In short, using urine properly can benefit most any environment. It is a natural part of the Earth's biology and life-cycle. Understanding its strengths and weaknesses can help a grower boost and maintain the healthy biology of any environment. Putting it to work around the house and property can divert what modern society considers a waste, and give the aware gardener another great organic supplement.


  • jctsai8b
    5 years ago

    Now I use urine, coffee ground, open garden bed compost etc , no more chemicals.

  • garf_gw
    5 years ago

    link to a demo on a direct donation in Las Vegas desert area.

    https://www.youtube.com/watch?v=gZhHD1w9P8E

  • Orion60
    6 years ago

    Very interesting thread. I had a soil test done and it shows that I have high amounts of P and K but it's low in nitrogen. A quick Google search for human urine NPK shows urine to have an average NPK of 11-1-2.5. That is close to exactly what I need! The salt content concerns me but I am on a low sodium diet anyway. I'll just dilute it down.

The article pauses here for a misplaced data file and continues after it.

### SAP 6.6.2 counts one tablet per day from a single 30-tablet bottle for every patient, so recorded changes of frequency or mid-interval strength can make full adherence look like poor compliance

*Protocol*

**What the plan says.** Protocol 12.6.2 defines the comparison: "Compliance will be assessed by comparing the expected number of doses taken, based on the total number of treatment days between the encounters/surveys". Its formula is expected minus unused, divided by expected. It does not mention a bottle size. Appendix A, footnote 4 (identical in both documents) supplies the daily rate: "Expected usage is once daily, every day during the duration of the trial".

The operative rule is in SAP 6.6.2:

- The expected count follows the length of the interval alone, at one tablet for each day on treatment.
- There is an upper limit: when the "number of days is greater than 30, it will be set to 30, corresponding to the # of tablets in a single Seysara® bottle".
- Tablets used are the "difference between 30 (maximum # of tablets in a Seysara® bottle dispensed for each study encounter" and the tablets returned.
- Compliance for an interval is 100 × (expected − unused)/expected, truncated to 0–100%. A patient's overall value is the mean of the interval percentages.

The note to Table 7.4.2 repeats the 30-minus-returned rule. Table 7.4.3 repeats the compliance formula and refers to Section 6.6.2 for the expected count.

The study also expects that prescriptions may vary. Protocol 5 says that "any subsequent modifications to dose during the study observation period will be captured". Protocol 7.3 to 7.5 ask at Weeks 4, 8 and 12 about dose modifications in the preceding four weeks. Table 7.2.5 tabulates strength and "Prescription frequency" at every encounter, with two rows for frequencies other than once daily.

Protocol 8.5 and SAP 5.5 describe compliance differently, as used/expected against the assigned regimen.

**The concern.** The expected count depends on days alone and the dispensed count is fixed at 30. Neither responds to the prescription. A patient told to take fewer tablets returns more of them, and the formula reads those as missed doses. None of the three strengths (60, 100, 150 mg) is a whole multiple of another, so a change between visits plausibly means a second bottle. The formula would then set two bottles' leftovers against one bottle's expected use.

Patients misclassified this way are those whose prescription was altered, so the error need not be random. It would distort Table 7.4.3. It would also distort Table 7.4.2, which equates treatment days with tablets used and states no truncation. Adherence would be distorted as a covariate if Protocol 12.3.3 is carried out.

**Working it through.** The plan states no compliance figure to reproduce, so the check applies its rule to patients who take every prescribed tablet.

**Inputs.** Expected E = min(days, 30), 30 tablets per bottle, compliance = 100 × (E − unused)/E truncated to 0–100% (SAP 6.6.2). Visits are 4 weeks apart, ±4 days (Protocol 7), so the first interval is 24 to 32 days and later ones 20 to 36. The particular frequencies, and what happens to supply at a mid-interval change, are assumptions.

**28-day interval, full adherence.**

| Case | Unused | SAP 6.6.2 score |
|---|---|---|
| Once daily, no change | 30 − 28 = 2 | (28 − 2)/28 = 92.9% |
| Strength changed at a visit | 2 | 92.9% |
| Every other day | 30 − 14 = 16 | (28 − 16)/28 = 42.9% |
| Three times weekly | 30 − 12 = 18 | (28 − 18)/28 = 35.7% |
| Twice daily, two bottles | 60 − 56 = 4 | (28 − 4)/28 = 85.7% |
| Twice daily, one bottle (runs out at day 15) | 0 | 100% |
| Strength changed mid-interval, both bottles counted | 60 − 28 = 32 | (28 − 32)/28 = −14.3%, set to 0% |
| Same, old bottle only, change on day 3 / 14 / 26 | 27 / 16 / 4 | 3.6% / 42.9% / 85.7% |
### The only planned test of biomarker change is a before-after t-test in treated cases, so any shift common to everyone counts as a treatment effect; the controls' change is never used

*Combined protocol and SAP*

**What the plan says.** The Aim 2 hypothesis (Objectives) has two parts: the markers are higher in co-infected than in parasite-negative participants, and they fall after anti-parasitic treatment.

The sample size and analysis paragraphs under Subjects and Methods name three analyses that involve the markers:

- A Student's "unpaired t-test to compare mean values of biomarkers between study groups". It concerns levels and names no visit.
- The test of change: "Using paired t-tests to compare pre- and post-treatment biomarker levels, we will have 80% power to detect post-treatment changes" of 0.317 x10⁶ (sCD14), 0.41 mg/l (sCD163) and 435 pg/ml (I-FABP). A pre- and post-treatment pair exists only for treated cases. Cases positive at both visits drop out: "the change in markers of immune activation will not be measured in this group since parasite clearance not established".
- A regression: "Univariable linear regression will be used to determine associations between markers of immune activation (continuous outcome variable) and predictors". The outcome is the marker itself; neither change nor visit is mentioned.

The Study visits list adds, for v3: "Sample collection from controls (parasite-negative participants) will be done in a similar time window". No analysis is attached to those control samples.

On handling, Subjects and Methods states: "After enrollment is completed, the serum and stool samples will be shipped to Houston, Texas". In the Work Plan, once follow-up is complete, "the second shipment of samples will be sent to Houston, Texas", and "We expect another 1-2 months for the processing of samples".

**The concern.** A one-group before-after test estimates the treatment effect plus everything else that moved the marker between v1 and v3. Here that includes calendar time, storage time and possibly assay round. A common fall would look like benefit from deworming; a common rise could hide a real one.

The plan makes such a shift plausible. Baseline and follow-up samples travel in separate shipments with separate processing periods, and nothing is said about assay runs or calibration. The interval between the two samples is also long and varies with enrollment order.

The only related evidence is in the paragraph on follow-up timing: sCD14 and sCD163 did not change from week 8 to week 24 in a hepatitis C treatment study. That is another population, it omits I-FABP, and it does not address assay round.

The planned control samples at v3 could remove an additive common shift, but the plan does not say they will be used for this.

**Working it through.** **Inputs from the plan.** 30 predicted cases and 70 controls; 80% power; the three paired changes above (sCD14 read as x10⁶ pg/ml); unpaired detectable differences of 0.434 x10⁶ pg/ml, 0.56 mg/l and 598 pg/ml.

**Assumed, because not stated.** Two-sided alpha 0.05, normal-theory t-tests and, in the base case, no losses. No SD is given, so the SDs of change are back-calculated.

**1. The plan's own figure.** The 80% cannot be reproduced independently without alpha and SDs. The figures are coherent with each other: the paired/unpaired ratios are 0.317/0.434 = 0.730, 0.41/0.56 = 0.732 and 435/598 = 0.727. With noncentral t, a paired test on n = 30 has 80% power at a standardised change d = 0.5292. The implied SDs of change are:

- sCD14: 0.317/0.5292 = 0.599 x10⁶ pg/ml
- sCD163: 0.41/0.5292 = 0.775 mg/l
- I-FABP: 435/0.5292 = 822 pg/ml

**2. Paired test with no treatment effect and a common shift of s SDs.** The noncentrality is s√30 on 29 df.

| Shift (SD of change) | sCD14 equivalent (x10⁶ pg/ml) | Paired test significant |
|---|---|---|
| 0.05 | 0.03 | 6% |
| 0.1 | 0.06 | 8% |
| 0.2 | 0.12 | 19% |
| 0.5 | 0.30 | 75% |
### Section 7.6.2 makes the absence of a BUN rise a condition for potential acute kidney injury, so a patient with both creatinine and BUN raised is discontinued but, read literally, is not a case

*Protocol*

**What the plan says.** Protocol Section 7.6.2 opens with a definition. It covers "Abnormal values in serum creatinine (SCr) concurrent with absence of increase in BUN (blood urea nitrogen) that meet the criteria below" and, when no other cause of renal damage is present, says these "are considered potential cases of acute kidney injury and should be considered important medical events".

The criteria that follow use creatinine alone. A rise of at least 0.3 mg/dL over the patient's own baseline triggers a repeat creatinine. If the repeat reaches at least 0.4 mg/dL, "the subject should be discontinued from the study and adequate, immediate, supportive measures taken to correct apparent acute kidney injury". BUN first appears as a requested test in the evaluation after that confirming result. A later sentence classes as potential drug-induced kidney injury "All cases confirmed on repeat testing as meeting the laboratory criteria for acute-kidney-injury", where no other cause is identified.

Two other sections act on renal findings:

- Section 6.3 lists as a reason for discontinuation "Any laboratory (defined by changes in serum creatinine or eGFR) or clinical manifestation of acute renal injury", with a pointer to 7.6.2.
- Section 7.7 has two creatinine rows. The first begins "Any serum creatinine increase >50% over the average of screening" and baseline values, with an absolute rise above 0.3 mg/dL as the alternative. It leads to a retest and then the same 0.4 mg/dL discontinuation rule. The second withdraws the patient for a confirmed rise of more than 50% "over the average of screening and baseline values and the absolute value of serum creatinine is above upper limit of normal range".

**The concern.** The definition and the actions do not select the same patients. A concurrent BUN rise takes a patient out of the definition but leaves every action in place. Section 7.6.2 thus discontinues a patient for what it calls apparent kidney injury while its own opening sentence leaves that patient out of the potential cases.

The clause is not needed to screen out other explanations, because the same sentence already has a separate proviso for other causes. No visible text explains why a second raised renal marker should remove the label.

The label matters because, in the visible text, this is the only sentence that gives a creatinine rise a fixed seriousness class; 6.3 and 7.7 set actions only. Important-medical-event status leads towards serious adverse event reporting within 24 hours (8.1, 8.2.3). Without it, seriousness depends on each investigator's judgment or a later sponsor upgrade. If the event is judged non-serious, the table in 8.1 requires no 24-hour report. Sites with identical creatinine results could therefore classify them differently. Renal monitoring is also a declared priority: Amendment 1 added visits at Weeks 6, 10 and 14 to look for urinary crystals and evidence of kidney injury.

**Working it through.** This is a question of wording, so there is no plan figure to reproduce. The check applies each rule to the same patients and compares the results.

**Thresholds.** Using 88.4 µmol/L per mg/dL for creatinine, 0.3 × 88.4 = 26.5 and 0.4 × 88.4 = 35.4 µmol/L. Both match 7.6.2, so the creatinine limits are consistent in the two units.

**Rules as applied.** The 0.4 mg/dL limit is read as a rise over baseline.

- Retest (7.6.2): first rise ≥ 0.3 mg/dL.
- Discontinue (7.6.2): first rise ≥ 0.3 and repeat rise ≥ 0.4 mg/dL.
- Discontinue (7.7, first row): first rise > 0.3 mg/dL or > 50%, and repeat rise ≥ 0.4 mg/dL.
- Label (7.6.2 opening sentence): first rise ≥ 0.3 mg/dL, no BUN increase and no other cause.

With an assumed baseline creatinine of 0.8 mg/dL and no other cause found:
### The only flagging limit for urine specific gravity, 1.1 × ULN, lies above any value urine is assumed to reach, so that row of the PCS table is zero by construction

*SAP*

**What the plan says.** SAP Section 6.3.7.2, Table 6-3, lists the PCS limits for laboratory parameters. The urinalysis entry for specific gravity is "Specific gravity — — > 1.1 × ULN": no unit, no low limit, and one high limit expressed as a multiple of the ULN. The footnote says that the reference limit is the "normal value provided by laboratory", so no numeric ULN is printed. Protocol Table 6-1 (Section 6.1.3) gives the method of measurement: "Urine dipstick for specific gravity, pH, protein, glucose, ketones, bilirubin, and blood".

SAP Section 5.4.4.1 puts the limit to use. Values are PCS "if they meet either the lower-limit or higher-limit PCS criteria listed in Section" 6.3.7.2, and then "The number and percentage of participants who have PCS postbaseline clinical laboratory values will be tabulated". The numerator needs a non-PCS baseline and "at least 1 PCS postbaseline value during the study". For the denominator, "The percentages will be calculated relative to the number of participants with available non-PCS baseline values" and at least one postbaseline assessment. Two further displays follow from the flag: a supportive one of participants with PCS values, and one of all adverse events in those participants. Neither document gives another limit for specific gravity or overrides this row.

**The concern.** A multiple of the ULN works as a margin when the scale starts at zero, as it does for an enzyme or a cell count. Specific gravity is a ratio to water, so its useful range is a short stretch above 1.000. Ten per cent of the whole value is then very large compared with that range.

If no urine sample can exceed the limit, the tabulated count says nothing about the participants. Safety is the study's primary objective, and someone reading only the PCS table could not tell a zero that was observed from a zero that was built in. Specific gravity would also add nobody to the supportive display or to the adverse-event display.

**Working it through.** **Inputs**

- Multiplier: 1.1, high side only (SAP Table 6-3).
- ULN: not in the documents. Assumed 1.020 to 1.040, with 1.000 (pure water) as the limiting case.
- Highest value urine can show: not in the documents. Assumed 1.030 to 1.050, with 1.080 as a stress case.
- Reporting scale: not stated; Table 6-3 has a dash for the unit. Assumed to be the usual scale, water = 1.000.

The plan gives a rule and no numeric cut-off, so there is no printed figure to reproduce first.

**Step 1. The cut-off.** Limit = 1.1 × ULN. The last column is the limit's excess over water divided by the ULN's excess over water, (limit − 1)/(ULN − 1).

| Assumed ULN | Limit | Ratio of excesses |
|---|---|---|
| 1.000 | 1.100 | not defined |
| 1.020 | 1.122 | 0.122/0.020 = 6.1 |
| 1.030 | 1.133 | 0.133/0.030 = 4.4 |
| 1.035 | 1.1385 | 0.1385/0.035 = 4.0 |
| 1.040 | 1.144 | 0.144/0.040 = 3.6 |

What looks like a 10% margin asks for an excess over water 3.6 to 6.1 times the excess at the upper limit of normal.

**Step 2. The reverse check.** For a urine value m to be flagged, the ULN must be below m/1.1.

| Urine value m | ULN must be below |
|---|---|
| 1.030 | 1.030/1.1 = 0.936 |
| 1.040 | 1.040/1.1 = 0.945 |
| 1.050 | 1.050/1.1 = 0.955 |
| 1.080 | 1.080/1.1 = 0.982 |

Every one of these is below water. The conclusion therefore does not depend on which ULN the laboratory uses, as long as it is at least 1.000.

• pnbrown
    6 years ago

    I suspect that in dumping urine on leaves or whatever, during the cold season when plants are not metabolizing and microbes are not active enough to utilize the N and K, that the urea will off-gas long before it gets sequestered into the system, or the nutrients will get washed out by winter precipitation before it can get utilized.

    In a pile large enough to be hot then it could be utilized by microbes, and later the dead microbes will be plant food. For example when one piles up urine-soaked straw it heats up, even in winter. Sadly nobody beds horses in straw anymore.